Slide Rules and Slipsticks - in the 1960's B.C. - i.e. (Before Computers)


Roland Christen
 

We had a giant one up on the wall in the math lecture room at the Rochester Institute of Technology. It was used to teach incoming engineering students (like myself).

Rolando



-----Original Message-----
From: Karen Christen <karen@...>
To: main@ap-gto.groups.io <main@ap-gto.groups.io>
Sent: Sat, Mar 13, 2021 10:34 am
Subject: Re: [ap-gto] Slide Rules and Slipsticks - in the 1960's B.C. - i.e. (Before Computers)

This whole topic has been hilarious.  Barry wins.
Karen
AP
 
From: main@ap-gto.groups.io <main@ap-gto.groups.io> On Behalf Of Barry Megdal
Sent: Friday, March 12, 2021 8:21 PM
To: main@ap-gto.groups.io
Subject: Re: [ap-gto] Slide Rules and Slipsticks - in the 1960's B.C. - i.e. (Before Computers)
 
Yes – that is a 6-foot slide rule on the wall.  Couldn’t resist buying it years ago at a garage sale.  These used to hang on the blackboard in my high school chemistry class so they could teach us how to use them.
 
And my new Mach2 in the foreground just to make the photo appropriate for this forum J
 
 
Dr. Barry Megdal
 
President
Shb Instruments, Inc.
19215 Parthenia St.  Suite A
Northridge, CA 91324
(818) 773-2000  (818)773-2005 fax
 
Faculty (retired)
Dept. of Electrical Engineering
Caltech
 

--
Karen Christen
Astro-Physics

--
Roland Christen
Astro-Physics


Eric Dreher
 

Having grown up during the Mercury launches onward, my childhood hero became Wernher von Braun.  During a 2016 visit to the Cosmosphere Space Museum in Hutchinson, Kansas, I spotted a slide rule in a glass display case.  For obvious reasons, I had to take a photo.


Joe Zeglinski
 

    I think the note above Von Braun’s slide rule is appropriate.
Recall the movie sequence in APOLLO-13, Tom Hanks is asking mission control to double check his gimbal angle corrections. The scene shows the guy on the desk giving a thumbs up after verifying with his K&E slide rule. One man with a slide rule can do wonders. They had an IBM-7094 but no calculators for that? Rescue hinged on a slide rule.
 
    Certainly reinforced my respect for the ground control team, and what could be done without massive computers.
 
Joe
 

From: Eric Dreher
Sent: Saturday, March 13, 2021 3:00 PM
To: main@ap-gto.groups.io
Subject: Re: [ap-gto] Slide Rules and Slipsticks - in the 1960's B.C. - i.e. (Before Computers)
 
Having grown up during the Mercury launches onward, my childhood hero became Wernher von Braun.  During a 2016 visit to the Cosmosphere Space Museum in Hutchinson, Kansas, I spotted a slide rule in a glass display case.  For obvious reasons, I had to take a photo.


Richard O'Neill <syzygy42@earthlink.net>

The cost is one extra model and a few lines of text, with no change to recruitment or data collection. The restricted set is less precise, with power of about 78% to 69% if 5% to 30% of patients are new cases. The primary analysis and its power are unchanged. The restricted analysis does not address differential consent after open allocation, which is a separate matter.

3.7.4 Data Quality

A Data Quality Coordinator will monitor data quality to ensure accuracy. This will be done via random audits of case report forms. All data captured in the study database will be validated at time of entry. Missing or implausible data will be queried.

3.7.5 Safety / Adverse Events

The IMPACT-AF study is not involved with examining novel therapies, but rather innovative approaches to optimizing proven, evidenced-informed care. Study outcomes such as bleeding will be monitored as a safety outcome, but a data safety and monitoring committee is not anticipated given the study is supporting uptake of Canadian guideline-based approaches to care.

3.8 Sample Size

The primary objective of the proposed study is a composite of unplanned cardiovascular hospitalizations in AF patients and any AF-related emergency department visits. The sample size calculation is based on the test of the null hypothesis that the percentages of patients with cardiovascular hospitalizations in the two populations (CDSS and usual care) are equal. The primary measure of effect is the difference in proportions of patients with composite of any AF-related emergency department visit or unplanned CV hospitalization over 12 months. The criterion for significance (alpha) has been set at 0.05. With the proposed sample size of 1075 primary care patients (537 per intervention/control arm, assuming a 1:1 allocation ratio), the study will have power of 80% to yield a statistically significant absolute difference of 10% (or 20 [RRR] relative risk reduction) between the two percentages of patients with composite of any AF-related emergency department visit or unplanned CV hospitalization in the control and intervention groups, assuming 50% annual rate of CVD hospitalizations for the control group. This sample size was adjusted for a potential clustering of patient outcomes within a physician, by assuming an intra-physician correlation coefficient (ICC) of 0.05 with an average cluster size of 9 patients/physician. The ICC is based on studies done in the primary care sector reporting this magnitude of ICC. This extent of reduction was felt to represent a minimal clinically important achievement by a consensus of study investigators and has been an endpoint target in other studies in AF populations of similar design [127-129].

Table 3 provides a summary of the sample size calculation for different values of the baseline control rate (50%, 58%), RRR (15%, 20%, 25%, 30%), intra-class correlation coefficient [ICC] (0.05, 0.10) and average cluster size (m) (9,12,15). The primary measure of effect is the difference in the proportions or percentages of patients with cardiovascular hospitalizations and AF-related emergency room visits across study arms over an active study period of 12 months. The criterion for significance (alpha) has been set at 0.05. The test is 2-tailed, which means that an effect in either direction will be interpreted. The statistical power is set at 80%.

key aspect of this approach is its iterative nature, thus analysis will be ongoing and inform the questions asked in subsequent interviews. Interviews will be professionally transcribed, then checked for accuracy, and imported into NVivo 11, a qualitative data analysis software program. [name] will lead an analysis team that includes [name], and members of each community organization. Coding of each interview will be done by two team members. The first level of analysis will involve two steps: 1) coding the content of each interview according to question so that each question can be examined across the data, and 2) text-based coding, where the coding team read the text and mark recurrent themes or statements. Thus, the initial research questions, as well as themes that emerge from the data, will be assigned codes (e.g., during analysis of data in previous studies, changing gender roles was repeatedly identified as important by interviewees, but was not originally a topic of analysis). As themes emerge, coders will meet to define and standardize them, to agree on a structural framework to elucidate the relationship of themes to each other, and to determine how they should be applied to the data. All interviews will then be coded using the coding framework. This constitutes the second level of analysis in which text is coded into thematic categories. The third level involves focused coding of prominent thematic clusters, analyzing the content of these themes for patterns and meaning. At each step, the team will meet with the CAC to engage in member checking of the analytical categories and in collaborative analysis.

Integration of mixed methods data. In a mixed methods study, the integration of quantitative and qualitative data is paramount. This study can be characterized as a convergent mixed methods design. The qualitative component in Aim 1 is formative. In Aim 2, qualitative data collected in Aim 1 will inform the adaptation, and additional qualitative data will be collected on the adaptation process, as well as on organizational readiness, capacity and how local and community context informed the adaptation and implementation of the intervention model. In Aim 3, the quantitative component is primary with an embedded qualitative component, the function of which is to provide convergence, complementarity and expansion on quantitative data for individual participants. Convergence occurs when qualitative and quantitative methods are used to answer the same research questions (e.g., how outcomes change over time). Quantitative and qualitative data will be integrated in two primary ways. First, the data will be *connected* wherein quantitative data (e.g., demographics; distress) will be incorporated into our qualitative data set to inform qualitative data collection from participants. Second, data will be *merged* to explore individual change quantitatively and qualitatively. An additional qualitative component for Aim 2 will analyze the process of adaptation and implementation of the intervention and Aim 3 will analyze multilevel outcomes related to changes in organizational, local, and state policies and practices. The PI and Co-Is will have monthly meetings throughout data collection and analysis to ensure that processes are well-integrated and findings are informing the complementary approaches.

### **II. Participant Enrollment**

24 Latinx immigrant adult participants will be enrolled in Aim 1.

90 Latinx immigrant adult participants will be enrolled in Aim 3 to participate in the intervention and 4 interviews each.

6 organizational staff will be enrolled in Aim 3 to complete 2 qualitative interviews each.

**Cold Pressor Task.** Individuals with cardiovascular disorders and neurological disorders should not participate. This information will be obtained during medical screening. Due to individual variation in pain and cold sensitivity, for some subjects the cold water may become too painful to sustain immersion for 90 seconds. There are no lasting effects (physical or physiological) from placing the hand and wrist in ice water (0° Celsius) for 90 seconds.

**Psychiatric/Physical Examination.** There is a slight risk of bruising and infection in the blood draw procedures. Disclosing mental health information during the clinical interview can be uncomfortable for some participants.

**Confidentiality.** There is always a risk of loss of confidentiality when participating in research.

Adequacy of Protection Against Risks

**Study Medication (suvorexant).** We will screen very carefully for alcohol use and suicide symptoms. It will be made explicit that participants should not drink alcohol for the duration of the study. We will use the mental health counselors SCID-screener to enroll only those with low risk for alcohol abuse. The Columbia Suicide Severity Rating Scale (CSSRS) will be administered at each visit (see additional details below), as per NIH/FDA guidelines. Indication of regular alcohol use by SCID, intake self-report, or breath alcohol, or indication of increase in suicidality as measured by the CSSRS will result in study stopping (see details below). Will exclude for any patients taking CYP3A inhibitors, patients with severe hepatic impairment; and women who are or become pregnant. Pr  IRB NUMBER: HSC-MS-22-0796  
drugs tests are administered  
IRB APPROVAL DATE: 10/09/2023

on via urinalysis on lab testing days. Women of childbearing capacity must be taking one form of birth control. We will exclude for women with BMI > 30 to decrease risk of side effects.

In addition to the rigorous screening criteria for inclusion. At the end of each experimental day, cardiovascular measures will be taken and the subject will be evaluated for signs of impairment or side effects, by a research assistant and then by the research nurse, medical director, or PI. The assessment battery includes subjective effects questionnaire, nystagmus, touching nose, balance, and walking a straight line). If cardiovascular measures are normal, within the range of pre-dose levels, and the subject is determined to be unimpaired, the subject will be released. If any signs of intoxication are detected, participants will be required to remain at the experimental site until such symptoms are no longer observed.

I still have my Pickett rules, A pocket size 6" and two 12", all in leather cases. Surprisingly, after more than fifty years I still remember how to use most of the scales!

Richard


weems@...
 

Through most of middle and high school I used a circular slide rule. In senior year I used money from my grocery store job to buy an HP45. When I got to engineering school, one professor insisted that pocket calculators were a fad, that circular rules were not good enough, and that I had to buy a straight rule. The local engineering supply had, for a while, taken top-quality rules in trade for calculators. So I was able to pick up a used Dietzgen 1734, with a mahogany core and teflon bearings, very cheaply. I still use it in my CS classes, as an example of 0th generation computing technology. It is still in its orange box and leather holster, with the manual wrapped around it. 

Early computers I've used and/or programmed include: IBM 360/20, 360/40, 1130, 1620, PDP 8/L, 8/E, 8/I, 12, VAX 11/780, CDC 3300, Cyber 74, Cyber 180. Also a research machine using a glass delay line associative memory in combination with surplus core memory units from the IBM 7030 (I still have some of the core planes, drivers, and manuals). The 3300 had the coolest console of any of them, with rows of projected octal digits. The research machine had the weirdest instruction (skip on sunny Sundays). 

Chip


Don Anderson
 

Oh the memories! Post a pic of the Dietzn.

Don Anderson


On Thursday, March 18, 2021, 12:27:51 p.m. MDT, weems@... <weems@...> wrote:


Through most of middle and high school I used a circular slide rule. In senior year I used money from my grocery store job to buy an HP45. When I got to engineering school, one professor insisted that pocket calculators were a fad, that circular rules were not good enough, and that I had to buy a straight rule. The local engineering supply had, for a while, taken top-quality rules in trade for calculators. So I was able to pick up a used Dietzgen 1734, with a mahogany core and teflon bearings, very cheaply. I still use it in my CS classes, as an example of 0th generation computing technology. It is still in its orange box and leather holster, with the manual wrapped around it. 

Early computers I've used and/or programmed include: IBM 360/20, 360/40, 1130, 1620, PDP 8/L, 8/E, 8/I, 12, VAX 11/780, CDC 3300, Cyber 74, Cyber 180. Also a research machine using a glass delay line associative memory in combination with surplus core memory units from the IBM 7030 (I still have some of the core planes, drivers, and manuals). The 3300 had the coolest console of any of them, with rows of projected octal digits. The research machine had the weirdest instruction (skip on sunny Sundays). 

Chip